To treat dehydration caused by diarrhea, drink plenty of fluids and electrolytes. Water is essential, but you should also include other liquids like broth, fruit juices, and sports drinks. These liquids are vital for young children as they contain electrolytes and glucose—a sugar that helps the body absorb and retain fluid.

If you have severe diarrhea and cannot keep liquids down, or if your stool contains blood, you should go to the hospital as you may need intravenous (IV) fluids. People with a weakened immune system are also at risk for more severe problems from diarrhea and should seek medical attention immediately.

What medication treats diarrhea?

OTC anti-motility medications can help stop diarrhea. However, they can be dangerous for children and aren’t recommended for people experiencing bloody stool or signs of infection such as fever. OTC anti-motility medications include loperamide (Imodium) and bismuth subsalicylate (Pepto-Bismol, Kaopectate).

Antibiotics may help with certain infections. Your doctor will order an antibiotic prescription if it is needed. Sometimes, laboratory testing of the stool is needed prior to treatment. 

Complications of diarrhea

Diarrhea can cause dehydration and malabsorption, which can be serious. 

Symptoms of dehydration include:

  • Thirst
  • Dry mouth
  • Urinating less often than usual
  • Dark colored urine
  • Feeling tired
  • Decreased skin elasticity
  • Feeling light-headed or dizzy
  • Sunken eyes or cheeks
  • No tears when crying
  • A sunken soft spot on the skull of infants

Chronic diarrhea lasting for a few days or longer may cause malabsorption. Symptoms of malabsorption include:

  • Stomach bloating
  • Changes in appetite
  • Having extra gas
  • Passing loose, greasy, or foul-smelling stools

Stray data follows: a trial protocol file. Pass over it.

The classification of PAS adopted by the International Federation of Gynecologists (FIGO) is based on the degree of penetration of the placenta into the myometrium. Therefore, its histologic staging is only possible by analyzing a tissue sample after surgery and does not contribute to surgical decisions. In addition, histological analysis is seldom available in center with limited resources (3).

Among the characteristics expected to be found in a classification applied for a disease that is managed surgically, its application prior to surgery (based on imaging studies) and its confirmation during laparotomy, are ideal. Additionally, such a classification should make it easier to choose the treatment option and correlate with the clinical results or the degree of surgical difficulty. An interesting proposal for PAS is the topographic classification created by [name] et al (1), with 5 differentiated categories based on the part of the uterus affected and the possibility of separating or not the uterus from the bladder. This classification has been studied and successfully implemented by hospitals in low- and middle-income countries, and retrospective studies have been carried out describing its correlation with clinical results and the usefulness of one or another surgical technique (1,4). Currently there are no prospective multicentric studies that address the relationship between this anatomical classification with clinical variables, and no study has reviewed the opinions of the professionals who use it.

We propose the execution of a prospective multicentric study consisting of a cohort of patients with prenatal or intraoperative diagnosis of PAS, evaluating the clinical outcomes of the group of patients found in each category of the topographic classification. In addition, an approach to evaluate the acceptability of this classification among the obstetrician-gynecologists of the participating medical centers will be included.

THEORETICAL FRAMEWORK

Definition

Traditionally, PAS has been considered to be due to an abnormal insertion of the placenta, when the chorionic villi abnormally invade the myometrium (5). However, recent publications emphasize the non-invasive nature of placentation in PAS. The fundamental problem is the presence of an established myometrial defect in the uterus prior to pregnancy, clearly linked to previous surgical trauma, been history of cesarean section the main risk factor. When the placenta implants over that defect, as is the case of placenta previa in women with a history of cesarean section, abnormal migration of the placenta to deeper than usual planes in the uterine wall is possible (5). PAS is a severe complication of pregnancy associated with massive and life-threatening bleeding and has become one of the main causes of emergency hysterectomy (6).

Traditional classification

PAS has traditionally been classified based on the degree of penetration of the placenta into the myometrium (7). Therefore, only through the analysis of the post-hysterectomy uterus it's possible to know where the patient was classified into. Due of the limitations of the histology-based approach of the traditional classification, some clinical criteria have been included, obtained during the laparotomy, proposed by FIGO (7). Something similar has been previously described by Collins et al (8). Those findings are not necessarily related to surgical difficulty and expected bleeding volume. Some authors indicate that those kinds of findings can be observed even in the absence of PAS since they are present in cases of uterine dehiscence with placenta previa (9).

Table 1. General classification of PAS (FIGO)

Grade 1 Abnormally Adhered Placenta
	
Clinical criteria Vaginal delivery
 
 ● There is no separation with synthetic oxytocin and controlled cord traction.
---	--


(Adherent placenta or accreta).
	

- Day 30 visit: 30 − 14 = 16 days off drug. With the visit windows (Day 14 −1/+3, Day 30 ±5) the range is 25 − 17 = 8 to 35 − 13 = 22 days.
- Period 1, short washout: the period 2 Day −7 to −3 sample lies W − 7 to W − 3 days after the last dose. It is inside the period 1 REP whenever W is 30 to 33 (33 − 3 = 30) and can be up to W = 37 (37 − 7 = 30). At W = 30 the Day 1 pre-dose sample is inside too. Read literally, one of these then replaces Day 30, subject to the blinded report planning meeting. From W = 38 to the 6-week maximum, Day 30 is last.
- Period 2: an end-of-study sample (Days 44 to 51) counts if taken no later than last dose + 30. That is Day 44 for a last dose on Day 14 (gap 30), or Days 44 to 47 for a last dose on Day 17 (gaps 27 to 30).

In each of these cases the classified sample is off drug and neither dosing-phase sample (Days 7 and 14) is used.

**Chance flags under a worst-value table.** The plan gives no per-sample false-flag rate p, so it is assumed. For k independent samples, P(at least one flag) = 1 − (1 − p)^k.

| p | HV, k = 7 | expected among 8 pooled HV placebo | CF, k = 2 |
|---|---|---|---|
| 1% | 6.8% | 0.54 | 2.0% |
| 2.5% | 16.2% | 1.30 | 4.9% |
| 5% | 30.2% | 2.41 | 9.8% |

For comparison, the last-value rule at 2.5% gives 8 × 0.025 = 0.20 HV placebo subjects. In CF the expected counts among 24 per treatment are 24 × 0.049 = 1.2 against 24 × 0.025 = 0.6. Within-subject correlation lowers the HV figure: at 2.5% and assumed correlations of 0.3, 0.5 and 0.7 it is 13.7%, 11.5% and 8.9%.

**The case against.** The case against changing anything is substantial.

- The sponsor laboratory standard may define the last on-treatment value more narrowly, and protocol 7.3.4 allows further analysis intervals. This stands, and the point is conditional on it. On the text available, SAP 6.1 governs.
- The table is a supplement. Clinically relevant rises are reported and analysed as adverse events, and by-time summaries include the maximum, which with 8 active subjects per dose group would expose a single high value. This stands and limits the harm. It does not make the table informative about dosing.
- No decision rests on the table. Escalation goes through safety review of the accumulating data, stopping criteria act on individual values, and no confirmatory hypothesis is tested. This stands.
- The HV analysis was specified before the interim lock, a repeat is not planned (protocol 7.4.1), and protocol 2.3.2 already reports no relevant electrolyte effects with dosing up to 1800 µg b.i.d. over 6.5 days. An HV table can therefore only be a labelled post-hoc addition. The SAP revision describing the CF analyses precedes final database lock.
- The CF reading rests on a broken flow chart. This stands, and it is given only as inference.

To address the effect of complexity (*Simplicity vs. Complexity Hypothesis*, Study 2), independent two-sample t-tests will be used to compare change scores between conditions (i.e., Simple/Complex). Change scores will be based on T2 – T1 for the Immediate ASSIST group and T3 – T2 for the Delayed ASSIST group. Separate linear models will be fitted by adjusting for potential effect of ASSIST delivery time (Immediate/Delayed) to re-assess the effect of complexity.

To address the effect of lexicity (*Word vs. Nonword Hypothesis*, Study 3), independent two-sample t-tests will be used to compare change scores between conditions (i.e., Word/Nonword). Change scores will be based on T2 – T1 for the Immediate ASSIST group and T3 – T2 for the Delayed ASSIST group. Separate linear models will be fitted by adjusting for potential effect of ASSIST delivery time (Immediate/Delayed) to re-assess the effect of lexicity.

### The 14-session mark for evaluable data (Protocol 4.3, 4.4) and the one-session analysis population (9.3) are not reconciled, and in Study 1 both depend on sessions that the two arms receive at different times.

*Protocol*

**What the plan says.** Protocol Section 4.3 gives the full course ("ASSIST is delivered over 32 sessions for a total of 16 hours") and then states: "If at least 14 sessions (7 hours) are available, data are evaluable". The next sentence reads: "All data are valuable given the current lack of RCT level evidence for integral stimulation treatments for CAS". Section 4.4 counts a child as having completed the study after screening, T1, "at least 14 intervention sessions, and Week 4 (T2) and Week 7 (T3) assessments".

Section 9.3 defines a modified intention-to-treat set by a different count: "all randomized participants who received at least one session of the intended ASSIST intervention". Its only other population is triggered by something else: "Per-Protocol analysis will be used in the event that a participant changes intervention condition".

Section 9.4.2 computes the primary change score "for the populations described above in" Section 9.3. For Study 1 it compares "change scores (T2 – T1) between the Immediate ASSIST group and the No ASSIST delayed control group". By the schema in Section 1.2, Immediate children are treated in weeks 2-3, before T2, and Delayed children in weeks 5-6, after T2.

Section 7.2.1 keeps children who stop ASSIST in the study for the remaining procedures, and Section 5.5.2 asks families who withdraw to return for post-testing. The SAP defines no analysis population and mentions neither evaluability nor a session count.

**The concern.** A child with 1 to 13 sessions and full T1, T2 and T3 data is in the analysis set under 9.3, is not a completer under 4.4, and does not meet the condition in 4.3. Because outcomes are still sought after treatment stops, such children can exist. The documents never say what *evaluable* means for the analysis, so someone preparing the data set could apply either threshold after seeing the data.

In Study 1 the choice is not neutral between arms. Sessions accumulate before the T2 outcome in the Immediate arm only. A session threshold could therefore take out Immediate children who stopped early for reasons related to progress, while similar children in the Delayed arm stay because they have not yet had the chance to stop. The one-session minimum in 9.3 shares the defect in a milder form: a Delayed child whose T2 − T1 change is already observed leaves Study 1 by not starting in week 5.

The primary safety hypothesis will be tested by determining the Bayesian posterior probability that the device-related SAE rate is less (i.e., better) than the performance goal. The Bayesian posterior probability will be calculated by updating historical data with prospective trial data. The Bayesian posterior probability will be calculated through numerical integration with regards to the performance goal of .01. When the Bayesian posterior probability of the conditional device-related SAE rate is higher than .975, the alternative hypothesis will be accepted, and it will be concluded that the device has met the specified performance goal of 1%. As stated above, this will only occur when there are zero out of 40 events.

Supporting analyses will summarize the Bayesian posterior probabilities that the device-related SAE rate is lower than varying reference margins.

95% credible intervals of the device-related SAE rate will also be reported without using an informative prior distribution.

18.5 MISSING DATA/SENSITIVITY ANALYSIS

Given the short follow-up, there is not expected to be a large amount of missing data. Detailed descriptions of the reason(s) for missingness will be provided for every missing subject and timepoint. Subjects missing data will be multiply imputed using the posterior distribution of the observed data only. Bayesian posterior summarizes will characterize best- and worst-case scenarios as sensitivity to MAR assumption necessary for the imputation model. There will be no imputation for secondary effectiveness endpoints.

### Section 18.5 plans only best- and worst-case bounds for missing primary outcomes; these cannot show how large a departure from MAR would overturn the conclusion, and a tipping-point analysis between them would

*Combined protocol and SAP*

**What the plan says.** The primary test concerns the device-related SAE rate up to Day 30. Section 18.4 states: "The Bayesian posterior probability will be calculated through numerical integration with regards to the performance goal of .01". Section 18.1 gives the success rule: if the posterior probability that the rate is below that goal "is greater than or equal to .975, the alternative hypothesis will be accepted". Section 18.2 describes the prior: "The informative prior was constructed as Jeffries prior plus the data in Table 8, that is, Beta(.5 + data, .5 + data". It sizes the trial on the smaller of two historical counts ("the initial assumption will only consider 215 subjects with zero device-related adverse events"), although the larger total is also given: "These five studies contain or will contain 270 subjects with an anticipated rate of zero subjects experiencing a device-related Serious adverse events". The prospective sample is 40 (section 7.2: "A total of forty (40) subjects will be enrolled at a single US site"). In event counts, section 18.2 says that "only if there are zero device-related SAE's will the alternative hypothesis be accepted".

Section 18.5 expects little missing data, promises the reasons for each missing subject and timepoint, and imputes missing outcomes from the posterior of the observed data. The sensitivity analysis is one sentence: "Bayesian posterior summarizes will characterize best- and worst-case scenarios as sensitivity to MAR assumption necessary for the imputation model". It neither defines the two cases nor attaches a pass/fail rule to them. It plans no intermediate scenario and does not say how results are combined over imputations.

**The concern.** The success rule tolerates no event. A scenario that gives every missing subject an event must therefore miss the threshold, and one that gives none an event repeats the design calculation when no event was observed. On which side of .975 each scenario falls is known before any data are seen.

• Weight loss
  • Poor weight gain in infants
Stephanie Foley, MD

Stephanie Foley, MD

Neil Brown, MD

Neil Brown, MD

Heather Hylton, MS, PA-C

Heather Hylton, MS, PA-C

Lynn Byars, MD

Lynn Byars, MD

David Morley, MD

David Morley, MD

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Frequently asked questions

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Can I get a prescription online through the K Health app?

Yes! If a clinician practicing on the K Health Platform decides you need a prescription, they’ll send it to your local pharmacy, or we may be able to mail it to your door.

Learn more about what we treat and our refill policy.

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What’s included in the K Health membership?

Our K Health membership includes nearly everything K Health offers:

  • Unlimited text-based visits with licensed medical providers
  • 24/7 Urgent Care without an appointment
  • Flexible appointments for chronic condition management
  • Easy prescription management and renewals
  • Treatment for anxiety and depression, including medication shipped to your door (medication cost not included)
  • As always, no insurance needed, all on your own schedule

*24/7 Urgent Care is available in 48 states of the US. Not available in Alaska or Hawaii.